Jakarta is the biggest “Twitter city” in the world. Henry Belot of The Citizen looks at the impact of social media on next year’s Indonesian presidential election — and it’s not all rosy.
Tech-savvy youth are fast becoming the key to Indonesian politics, as a massive surge in first-time voters and rapid smartphone take-up make for a potent political mix ahead of next year’s presidential election. With Jakarta already the world’s most active “Twitter city” and 67 million Indonesians reaching voting age over the next year, social media looks set to play its biggest role yet in democratic elections anywhere in the world.
According to Sony Subrata, a former campaign adviser to the Governor of Jakarta: ”2014 will be the year to see how social media is used — and abused — for political agendas by various political parties and presidential candidates.”
Some 44% of Indonesia’s population is under the age of 25, guaranteeing a steady stream of new voters in the years ahead. “Indonesia is a youth-orientated society,” said Professor David Hill of Murdoch University. “There has always been a special political role for youth in Indonesian society.”
According to new research conducted by Semiocast Communications, Jakarta now produces more tweets per day than Tokyo, London, Manchester or New York. Bandung, Indonesia’s third-largest city, is ranked sixth in the same study, beating Paris and Los Angeles despite having a population of only 2.4 million people (roughly half that of Melbourne or Seattle).
“Australians often see Indonesia as a traditional agricultural society, but nothing could be further from the truth,” added Hill, who sits on the board of the DFAT Australia-Indonesia Institute. “This is a highly technologically engaged electorate.”
The election of Joko “Jokowi” Widodo as the Governor of Jakarta last September heralded the immense political power of social media in Indonesia and remains a template for future campaigns the world over. Jokowi is a former cabinet-maker from Solo and a populist politician who through the leveraged influence of 500,000 Twitter followers, a trademark plaid shirt, a suite of interactive games and a One Direction cover that went viral, is now astonishingly popular and known colloquially as “Indonesia’s Obama”.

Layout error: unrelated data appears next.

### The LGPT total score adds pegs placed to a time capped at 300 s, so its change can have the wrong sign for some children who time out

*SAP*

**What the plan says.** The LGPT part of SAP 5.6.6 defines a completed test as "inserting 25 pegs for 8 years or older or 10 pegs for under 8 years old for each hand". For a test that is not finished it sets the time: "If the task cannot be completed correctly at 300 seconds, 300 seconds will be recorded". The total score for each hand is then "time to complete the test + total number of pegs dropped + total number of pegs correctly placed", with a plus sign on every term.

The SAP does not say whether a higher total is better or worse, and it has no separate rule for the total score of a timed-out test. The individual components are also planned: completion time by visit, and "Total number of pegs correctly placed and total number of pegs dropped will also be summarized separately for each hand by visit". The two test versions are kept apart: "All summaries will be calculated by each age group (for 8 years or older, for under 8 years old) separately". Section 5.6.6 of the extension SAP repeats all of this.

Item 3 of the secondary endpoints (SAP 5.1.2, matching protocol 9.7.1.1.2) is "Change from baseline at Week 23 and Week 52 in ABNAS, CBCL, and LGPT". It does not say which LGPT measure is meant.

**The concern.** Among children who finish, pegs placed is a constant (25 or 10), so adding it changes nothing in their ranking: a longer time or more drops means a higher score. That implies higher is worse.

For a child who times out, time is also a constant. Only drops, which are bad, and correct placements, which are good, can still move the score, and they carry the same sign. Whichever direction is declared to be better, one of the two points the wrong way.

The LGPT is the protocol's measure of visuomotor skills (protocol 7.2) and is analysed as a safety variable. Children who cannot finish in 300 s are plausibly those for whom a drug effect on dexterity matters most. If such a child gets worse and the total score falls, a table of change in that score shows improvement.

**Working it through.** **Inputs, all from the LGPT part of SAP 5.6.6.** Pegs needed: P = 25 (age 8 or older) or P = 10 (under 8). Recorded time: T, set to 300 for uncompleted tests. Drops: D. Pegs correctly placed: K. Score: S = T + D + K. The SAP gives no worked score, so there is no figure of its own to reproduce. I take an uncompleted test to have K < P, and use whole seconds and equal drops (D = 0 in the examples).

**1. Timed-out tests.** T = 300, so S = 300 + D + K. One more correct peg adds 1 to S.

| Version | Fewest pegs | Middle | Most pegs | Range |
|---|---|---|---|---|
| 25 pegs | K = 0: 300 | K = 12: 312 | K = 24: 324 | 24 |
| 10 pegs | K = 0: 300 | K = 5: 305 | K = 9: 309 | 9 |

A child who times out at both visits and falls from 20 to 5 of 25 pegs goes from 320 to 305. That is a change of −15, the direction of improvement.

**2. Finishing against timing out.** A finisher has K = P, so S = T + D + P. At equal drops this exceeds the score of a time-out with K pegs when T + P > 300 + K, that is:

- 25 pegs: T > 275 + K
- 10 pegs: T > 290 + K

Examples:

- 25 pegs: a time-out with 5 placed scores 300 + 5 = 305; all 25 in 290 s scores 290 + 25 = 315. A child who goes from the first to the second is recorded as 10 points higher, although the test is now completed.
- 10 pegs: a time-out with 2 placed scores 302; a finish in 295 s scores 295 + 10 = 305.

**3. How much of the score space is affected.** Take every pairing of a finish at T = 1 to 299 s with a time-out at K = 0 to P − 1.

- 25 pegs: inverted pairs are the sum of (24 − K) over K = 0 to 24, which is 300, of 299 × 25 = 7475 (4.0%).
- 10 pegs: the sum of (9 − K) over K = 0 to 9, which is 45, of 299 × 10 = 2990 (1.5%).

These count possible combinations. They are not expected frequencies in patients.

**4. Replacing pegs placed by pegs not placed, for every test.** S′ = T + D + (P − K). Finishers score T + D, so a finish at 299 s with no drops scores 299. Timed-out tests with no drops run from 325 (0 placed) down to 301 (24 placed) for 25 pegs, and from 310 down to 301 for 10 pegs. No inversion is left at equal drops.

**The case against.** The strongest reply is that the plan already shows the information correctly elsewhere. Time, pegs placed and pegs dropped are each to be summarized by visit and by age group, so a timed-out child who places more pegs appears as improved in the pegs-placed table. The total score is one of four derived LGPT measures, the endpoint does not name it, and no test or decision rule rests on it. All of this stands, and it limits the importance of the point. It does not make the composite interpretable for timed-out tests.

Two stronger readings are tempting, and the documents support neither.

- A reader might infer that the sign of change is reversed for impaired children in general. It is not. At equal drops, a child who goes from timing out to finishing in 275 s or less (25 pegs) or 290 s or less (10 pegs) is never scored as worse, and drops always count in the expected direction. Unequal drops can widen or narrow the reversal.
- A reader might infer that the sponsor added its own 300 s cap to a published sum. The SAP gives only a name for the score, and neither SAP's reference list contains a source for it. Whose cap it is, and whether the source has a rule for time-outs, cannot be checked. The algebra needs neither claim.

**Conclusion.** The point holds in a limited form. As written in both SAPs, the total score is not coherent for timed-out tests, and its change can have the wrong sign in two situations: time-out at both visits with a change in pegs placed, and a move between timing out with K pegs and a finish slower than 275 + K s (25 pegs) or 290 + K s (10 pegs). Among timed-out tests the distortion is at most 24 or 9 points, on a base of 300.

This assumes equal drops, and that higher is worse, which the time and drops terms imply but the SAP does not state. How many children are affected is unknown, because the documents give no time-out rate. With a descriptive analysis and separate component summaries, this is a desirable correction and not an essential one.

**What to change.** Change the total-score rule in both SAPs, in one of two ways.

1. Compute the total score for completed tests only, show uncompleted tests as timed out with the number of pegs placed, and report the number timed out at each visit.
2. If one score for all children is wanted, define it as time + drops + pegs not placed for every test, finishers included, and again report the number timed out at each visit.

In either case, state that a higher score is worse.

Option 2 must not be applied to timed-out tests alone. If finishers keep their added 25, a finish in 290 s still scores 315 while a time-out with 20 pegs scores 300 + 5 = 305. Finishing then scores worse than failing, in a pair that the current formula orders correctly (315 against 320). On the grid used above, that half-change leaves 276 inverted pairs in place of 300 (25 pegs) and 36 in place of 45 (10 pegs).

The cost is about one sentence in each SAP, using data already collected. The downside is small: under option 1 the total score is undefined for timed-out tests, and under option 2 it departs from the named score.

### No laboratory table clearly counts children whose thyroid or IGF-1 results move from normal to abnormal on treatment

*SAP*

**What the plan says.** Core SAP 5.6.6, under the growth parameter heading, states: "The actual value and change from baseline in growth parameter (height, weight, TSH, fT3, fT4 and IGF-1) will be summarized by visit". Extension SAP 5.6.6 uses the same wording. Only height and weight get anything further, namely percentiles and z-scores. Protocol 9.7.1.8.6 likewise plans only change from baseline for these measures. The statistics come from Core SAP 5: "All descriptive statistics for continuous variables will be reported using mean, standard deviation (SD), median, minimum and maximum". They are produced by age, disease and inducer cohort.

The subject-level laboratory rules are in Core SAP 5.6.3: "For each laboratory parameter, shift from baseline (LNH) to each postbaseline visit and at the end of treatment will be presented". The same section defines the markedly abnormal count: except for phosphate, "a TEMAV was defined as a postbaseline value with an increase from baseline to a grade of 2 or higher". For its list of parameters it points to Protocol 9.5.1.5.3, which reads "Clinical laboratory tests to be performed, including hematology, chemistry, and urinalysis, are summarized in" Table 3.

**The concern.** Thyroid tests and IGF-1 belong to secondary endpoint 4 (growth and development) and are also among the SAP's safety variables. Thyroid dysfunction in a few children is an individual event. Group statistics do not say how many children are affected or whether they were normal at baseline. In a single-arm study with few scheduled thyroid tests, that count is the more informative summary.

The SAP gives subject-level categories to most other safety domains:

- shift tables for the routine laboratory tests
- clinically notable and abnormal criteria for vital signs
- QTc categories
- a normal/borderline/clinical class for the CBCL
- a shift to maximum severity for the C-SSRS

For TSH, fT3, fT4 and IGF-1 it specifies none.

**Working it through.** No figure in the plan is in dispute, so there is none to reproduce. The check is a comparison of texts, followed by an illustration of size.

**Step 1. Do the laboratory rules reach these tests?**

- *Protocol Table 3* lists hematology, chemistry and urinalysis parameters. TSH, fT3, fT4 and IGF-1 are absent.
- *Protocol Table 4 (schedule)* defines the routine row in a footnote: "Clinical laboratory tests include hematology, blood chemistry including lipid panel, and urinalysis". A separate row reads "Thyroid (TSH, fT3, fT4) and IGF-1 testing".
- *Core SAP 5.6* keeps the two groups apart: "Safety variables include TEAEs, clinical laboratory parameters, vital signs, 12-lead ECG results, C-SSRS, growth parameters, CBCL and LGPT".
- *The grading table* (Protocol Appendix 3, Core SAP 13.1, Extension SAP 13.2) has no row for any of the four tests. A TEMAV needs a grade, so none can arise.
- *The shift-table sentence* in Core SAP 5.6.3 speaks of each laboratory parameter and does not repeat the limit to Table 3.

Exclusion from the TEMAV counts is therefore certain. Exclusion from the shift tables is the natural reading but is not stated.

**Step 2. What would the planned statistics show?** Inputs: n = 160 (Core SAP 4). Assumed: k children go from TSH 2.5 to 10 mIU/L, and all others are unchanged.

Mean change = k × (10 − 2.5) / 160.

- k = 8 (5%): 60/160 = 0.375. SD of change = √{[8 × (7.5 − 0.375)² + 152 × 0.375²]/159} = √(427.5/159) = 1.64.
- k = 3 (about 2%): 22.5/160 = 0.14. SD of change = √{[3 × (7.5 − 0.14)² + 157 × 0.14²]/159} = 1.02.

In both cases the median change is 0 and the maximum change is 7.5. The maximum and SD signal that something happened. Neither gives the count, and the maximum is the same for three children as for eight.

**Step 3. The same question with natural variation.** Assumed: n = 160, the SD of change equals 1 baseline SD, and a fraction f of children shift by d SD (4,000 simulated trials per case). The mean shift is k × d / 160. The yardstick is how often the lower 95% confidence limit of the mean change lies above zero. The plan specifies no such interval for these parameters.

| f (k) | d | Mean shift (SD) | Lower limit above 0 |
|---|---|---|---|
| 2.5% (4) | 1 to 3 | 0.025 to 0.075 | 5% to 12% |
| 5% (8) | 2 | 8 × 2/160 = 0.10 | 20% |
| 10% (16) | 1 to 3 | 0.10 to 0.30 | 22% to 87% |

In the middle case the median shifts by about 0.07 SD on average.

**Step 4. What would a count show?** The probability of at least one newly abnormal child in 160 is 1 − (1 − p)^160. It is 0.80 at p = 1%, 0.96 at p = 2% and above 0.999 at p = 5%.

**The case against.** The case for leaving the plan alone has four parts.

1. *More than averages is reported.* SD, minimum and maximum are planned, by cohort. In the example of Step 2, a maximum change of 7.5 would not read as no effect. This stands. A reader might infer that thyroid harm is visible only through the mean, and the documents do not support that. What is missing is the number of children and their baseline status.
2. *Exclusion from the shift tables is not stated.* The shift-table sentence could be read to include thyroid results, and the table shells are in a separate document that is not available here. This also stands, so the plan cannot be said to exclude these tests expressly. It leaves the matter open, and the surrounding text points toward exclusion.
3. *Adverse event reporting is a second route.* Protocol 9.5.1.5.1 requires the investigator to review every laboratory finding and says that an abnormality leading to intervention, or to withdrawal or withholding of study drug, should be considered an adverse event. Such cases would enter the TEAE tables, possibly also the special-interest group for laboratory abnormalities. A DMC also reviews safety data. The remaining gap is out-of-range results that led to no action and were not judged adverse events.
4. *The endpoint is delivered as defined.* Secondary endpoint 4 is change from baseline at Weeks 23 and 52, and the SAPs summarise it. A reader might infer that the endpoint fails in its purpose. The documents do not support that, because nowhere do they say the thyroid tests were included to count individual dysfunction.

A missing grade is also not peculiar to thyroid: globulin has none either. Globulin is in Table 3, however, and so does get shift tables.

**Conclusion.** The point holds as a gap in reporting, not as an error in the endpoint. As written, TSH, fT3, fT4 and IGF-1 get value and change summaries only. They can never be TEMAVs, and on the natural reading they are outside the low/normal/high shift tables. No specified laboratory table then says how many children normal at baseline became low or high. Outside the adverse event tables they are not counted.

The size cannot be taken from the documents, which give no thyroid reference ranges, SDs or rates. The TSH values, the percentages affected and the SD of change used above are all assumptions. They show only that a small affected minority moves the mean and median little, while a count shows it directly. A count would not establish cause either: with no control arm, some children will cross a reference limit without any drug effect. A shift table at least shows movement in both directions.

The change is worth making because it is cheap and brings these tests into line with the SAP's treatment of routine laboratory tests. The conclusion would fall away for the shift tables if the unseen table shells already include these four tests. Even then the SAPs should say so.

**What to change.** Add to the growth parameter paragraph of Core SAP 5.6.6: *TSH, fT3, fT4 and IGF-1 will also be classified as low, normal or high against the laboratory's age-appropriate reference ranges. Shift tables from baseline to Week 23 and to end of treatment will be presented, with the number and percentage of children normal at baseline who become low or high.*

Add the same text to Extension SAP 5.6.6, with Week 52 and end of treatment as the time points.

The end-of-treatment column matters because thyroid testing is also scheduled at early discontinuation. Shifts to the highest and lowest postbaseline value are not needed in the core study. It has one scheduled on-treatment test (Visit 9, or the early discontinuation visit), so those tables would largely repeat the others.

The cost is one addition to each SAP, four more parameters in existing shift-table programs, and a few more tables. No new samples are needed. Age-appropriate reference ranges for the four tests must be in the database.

“Jokowi was the first politician in Indonesia to truly understand the power of social media,” said Subrata, who is also the director of Arwuda Indonesia, a leading social media agency. But he says Jokowi is not the only one. “The usually aloof Indonesian politicians are now taking social media very seriously.”
A number of high-profile Indonesian politicians are using personal blogs to communicate directly, including the Defence Minister Juwono Sudarsono and State Secretary Yusril Ihza Mahendra.
“… newcomers are being blitzed by social media campaigns that seek to conceal shadows of the past from a young democracy.”
Just five years ago these forms of online communications were rare, given low internet penetration and restricted access to desktop computers. But the turnaround has been dramatic: today, thanks to new technologies and increased market competition, more Indonesians own smartphones than hold bank accounts. The consumerism of the nation’s booming middle class has created the fourth-biggest market for mobile phones in the world.
Mobile phone penetration in Indonesia is now 67.6%, with around half of these users accessing the internet through their phones. By 2015, there are expected to be more active SIM cards in Indonesia than people, according to a Boston Consulting Group study.
In response to Indonesia’s continual election cycle, campaign managers have tailored their social media practices to user trends. The sheer volume of online discussions has emboldened Indonesian politics. “We have become more expressive in our opinions towards what is going on around us,” said Subrata. “We have also become more open in discussing political matters or government policies.”
But the popularity of social media in Indonesia does not automatically translate to democratic transparency or accountability. With the fight for the youth vote in 2014 being waged online, social media is presenting new opportunities for the old hands of Indonesian politics to recast their image.
“Many absolutely discredited and corrupt figures from the Suharto regime have re-emerged and are now attempting to shed their skin, change their stripes, and present themselves as defenders of the peasants and working class,” said Hill. Chief among these figures is the controversial former general Prabowo Subianto, widely tipped to claim victory in next year’s presidential election.
The Jakarta Post reports Prabowo is “the most preferred presidential candidate according to the country’s avid social media users,” based on studies conducted by politicawave.com. A study by the Indonesian Network Election Survey in April concluded Prabowo’s popularity had doubled since October 2012.
Those voting for the first time next year are too young to remember 1998, when Prabowo deployed military units on the streets of Jakarta to support violence against ethnic Chinese. Forces led by Prabowo kidnapped and tortured nine democracy activists in East Timor. But the newcomers are being blitzed by social media campaigns that seek to conceal shadows of the past from a young democracy.
With the presidential election still a year away, the outcome will partly be determined by the ability of politicians to wield social media. For Australia, the campaign is likely to provide a lesson in social media campaigning.